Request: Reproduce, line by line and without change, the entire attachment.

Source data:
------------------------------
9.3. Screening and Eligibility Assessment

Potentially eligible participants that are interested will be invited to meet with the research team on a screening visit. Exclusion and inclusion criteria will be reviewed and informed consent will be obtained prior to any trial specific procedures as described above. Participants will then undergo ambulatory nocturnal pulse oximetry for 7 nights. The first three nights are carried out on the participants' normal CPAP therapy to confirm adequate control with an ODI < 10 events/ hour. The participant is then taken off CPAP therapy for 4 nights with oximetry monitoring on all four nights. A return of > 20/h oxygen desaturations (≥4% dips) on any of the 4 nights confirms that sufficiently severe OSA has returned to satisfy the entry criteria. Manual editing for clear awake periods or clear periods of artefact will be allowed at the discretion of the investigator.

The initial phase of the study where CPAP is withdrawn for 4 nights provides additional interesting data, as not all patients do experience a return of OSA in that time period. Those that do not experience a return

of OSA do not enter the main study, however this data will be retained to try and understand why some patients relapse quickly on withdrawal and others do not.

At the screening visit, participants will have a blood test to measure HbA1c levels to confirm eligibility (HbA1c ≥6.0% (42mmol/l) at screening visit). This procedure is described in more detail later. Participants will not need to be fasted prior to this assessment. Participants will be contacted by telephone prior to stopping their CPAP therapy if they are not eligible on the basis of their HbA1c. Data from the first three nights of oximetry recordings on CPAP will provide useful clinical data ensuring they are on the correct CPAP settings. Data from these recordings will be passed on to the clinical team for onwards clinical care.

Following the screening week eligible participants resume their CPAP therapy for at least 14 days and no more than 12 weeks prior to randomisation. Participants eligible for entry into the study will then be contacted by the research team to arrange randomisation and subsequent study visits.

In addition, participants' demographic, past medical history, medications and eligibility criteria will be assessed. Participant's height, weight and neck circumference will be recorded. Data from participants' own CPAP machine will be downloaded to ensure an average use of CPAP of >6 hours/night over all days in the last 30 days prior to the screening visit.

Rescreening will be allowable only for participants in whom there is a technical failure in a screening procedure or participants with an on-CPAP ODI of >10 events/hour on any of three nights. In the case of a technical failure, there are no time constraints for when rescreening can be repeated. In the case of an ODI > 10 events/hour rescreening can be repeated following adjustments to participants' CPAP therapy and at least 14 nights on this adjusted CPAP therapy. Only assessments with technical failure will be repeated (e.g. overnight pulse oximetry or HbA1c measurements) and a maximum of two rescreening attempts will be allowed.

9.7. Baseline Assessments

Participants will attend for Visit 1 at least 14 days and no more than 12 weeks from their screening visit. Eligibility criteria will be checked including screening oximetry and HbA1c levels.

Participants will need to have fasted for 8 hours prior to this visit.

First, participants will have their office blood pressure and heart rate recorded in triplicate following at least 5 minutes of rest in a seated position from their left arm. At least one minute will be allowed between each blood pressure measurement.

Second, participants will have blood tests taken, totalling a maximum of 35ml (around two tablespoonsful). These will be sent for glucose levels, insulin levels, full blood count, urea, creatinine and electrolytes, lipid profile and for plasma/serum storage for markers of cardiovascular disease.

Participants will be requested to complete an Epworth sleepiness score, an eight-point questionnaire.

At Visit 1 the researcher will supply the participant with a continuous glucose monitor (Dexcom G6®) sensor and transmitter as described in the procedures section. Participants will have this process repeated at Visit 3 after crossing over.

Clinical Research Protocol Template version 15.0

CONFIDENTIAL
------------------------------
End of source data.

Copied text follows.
9.3. Screening and Eligibility Assessment

Potentially eligible participants that are interested will be invited to meet with the research team on a screening visit. Exclusion and inclusion criteria will be reviewed and informed consent will be obtained prior to any trial specific procedures as described above. Participants will then undergo ambulatory nocturnal pulse oximetry for 7 nights. The first three nights are carried out on the participants' normal CPAP therapy to confirm adequate control with an ODI < 10 events/ hour. The participant is then taken off CPAP therapy for 4 nights with oximetry monitoring on all four nights. A return of > 20/h oxygen desaturations (≥4% dips) on any of the 4 nights confirms that sufficiently severe OSA has returned to satisfy the entry criteria. Manual editing for clear awake periods or clear periods of artefact will be allowed at the discretion of the investigator.

The initial phase of the study where CPAP is withdrawn for 4 nights provides additional interesting data, as not all patients do experience a return of OSA in that time period. Those that do not experience a return

of OSA do not enter the main study, however this data will be retained to try and understand why some patients relapse quickly on withdrawal and others do not.

At the screening visit, participants will have a blood test to measure HbA1c levels to confirm eligibility (HbA1c ≥6.0% (42mmol/l) at screening visit). This procedure is described in more detail later. Participants will not need to be fasted prior to this assessment. Participants will be contacted by telephone prior to stopping their CPAP therapy if they are not eligible on the basis of their HbA1c. Data from the first three nights of oximetry recordings on CPAP will provide useful clinical data ensuring they are on the correct CPAP settings. Data from these recordings will be passed on to the clinical team for onwards clinical care.

Following the screening week eligible participants resume their CPAP therapy for at least 14 days and no more than 12 weeks prior to randomisation. Participants eligible for entry into the study will then be contacted by the research team to arrange randomisation and subsequent study visits.

In addition, participants' demographic, past medical history, medications and eligibility criteria will be assessed. Participant's height, weight and neck circumference will be recorded. Data from participants' own CPAP machine will be downloaded to ensure an average use of CPAP of >6 hours/night over all days in the last 30 days prior to the screening visit.

Rescreening will be allowable only for participants in whom there is a technical failure in a screening procedure or participants with an on-CPAP ODI of >10 events/hour on any of three nights. In the case of a technical failure, there are no time constraints for when rescreening can be repeated. In the case of an ODI > 10 events/hour rescreening can be repeated following adjustments to participants' CPAP therapy and at least 14 nights on this adjusted CPAP therapy. Only assessments with technical failure will be repeated (e.g. overnight pulse oximetry or HbA1c measurements) and a maximum of two rescreening attempts will be allowed.

9.7. Baseline Assessments

Participants will attend for Visit 1 at least 14 days and no more than 12 weeks from their screening visit. Eligibility criteria will be checked including screening oximetry and HbA1c levels.

Participants will need to have fasted for 8 hours prior to this visit.

First, participants will have their office blood pressure and heart rate recorded in triplicate following at least 5 minutes of rest in a seated position from their left arm. At least one minute will be allowed between each blood pressure measurement.

Second, participants will have blood tests taken, totalling a maximum of 35ml (around two tablespoonsful). These will be sent for glucose levels, insulin levels, full blood count, urea, creatinine and electrolytes, lipid profile and for plasma/serum storage for markers of cardiovascular disease.

Participants will be requested to complete an Epworth sleepiness score, an eight-point questionnaire.

At Visit 1 the researcher will supply the participant with a continuous glucose monitor (Dexcom G6®) sensor and transmitter as described in the procedures section. Participants will have this process repeated at Visit 3 after crossing over.

Clinical Research Protocol Template version 15.0

CONFIDENTIAL